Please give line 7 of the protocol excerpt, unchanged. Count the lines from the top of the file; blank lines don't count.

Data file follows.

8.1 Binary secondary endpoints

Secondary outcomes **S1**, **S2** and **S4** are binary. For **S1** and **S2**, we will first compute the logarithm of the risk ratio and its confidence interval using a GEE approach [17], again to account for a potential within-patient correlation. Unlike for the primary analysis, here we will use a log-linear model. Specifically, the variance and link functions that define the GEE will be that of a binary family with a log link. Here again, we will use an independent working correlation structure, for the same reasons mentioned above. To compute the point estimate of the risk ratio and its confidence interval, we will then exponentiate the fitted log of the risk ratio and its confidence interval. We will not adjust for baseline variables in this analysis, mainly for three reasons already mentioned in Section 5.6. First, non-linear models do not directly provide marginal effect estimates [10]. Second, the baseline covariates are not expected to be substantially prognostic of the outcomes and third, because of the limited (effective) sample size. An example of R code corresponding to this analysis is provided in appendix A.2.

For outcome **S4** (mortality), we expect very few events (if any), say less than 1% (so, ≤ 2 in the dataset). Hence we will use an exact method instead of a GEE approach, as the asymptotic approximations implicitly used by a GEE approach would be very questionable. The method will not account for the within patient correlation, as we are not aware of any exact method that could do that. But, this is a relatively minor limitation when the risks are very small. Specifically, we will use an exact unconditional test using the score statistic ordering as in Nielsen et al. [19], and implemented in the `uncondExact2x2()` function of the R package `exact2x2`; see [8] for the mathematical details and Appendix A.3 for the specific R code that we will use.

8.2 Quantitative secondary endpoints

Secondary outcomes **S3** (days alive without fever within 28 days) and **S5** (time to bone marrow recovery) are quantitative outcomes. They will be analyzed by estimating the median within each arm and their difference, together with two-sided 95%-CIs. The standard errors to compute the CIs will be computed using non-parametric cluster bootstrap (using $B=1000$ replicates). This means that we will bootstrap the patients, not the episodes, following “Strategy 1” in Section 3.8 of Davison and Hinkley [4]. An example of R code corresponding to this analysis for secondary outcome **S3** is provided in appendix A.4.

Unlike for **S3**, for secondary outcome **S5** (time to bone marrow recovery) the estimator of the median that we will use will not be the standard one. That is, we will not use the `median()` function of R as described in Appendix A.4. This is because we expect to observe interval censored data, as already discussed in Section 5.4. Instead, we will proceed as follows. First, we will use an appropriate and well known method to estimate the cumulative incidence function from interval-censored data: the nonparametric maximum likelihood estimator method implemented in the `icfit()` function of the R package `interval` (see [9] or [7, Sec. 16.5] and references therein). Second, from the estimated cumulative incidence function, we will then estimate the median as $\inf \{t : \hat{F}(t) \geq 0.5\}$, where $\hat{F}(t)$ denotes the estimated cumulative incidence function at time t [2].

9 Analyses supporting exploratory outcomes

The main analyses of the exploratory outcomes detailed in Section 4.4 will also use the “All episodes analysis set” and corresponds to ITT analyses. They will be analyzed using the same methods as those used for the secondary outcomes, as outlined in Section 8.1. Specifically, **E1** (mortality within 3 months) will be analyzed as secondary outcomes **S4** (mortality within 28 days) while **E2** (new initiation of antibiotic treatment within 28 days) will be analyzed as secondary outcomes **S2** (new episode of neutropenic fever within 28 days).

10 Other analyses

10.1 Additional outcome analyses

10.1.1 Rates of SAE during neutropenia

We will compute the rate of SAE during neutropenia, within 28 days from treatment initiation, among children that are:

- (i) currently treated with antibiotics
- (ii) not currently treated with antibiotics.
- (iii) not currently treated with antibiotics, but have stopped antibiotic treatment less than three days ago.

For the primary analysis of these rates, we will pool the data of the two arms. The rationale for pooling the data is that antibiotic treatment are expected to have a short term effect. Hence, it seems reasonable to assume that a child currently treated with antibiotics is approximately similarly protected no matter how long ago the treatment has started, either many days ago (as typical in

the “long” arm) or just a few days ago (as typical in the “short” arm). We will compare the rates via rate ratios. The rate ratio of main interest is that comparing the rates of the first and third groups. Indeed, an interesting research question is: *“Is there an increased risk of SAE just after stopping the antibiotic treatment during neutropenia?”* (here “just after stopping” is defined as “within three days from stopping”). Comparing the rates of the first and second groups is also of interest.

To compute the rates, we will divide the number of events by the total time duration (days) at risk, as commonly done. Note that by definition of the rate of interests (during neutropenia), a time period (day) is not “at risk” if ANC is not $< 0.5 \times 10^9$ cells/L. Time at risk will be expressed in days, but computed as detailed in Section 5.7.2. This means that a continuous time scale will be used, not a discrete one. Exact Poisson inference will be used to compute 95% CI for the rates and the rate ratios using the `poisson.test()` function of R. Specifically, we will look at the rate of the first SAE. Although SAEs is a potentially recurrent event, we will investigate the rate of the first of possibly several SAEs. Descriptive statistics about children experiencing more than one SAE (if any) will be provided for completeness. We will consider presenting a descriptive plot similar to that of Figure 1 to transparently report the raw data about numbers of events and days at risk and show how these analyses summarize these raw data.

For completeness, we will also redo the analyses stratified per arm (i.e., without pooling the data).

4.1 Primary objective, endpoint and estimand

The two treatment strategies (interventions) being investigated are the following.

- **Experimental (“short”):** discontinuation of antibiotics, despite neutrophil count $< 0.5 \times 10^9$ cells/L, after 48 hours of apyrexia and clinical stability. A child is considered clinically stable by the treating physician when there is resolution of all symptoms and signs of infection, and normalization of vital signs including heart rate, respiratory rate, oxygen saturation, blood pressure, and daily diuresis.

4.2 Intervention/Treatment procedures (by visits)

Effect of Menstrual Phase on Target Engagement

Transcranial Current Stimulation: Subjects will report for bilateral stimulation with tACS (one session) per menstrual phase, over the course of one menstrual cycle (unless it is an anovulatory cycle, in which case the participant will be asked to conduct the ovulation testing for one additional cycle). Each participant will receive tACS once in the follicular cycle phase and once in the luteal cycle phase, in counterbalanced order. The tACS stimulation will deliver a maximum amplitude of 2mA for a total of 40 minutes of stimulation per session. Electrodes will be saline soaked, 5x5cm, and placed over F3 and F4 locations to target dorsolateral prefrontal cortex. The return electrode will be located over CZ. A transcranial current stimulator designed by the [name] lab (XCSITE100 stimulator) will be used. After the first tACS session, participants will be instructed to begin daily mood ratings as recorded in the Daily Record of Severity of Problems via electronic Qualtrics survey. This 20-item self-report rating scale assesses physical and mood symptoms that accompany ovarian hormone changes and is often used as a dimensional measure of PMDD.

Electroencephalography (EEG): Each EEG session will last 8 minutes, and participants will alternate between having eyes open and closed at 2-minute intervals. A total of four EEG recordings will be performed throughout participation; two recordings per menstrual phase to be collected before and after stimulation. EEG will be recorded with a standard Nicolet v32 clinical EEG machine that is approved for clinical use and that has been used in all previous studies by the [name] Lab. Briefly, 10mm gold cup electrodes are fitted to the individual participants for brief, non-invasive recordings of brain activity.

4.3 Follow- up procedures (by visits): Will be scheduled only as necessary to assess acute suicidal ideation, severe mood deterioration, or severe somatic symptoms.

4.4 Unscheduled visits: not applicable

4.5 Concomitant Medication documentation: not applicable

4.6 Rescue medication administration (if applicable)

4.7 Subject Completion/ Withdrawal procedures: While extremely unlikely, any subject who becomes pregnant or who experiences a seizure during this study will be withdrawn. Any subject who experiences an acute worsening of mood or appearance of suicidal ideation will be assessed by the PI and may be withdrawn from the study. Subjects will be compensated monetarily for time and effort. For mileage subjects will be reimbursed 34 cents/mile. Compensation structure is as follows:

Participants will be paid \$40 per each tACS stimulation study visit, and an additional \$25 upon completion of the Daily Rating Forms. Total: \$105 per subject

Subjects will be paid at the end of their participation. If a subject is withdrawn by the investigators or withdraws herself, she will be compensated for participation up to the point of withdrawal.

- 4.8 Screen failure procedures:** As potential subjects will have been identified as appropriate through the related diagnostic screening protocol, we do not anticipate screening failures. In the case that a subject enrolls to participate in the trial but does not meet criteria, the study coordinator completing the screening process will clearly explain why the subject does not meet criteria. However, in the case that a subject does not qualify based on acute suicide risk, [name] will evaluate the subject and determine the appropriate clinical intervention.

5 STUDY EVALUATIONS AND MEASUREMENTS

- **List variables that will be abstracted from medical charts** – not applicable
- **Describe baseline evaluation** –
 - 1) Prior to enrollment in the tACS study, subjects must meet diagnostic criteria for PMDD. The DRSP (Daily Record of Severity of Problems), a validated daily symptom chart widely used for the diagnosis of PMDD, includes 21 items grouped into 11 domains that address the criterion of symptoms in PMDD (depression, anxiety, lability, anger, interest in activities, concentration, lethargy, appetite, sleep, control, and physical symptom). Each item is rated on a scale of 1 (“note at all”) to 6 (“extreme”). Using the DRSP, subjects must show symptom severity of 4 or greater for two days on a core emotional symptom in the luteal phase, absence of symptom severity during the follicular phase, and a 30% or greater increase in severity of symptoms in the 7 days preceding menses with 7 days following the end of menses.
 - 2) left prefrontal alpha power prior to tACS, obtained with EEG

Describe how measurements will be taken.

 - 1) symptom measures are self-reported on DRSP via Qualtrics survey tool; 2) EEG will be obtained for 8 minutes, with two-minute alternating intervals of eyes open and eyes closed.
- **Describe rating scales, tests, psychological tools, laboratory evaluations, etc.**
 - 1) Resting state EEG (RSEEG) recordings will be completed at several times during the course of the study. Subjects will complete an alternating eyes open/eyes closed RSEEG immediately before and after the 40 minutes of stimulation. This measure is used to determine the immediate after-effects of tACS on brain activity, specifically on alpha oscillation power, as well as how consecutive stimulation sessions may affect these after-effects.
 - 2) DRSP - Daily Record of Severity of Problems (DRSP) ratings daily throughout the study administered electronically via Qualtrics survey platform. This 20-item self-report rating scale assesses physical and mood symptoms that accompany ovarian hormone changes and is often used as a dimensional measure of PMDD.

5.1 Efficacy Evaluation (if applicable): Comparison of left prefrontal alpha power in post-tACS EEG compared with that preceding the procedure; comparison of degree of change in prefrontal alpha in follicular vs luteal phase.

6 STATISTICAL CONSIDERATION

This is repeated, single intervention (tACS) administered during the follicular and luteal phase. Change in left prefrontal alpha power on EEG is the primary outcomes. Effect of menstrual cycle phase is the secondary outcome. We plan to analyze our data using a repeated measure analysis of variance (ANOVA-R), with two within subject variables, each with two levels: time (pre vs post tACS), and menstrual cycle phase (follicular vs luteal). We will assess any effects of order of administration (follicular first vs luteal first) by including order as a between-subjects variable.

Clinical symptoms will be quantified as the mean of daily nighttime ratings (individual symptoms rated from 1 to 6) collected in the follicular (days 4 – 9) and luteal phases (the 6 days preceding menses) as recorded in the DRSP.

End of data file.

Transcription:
9 Analyses supporting exploratory outcomes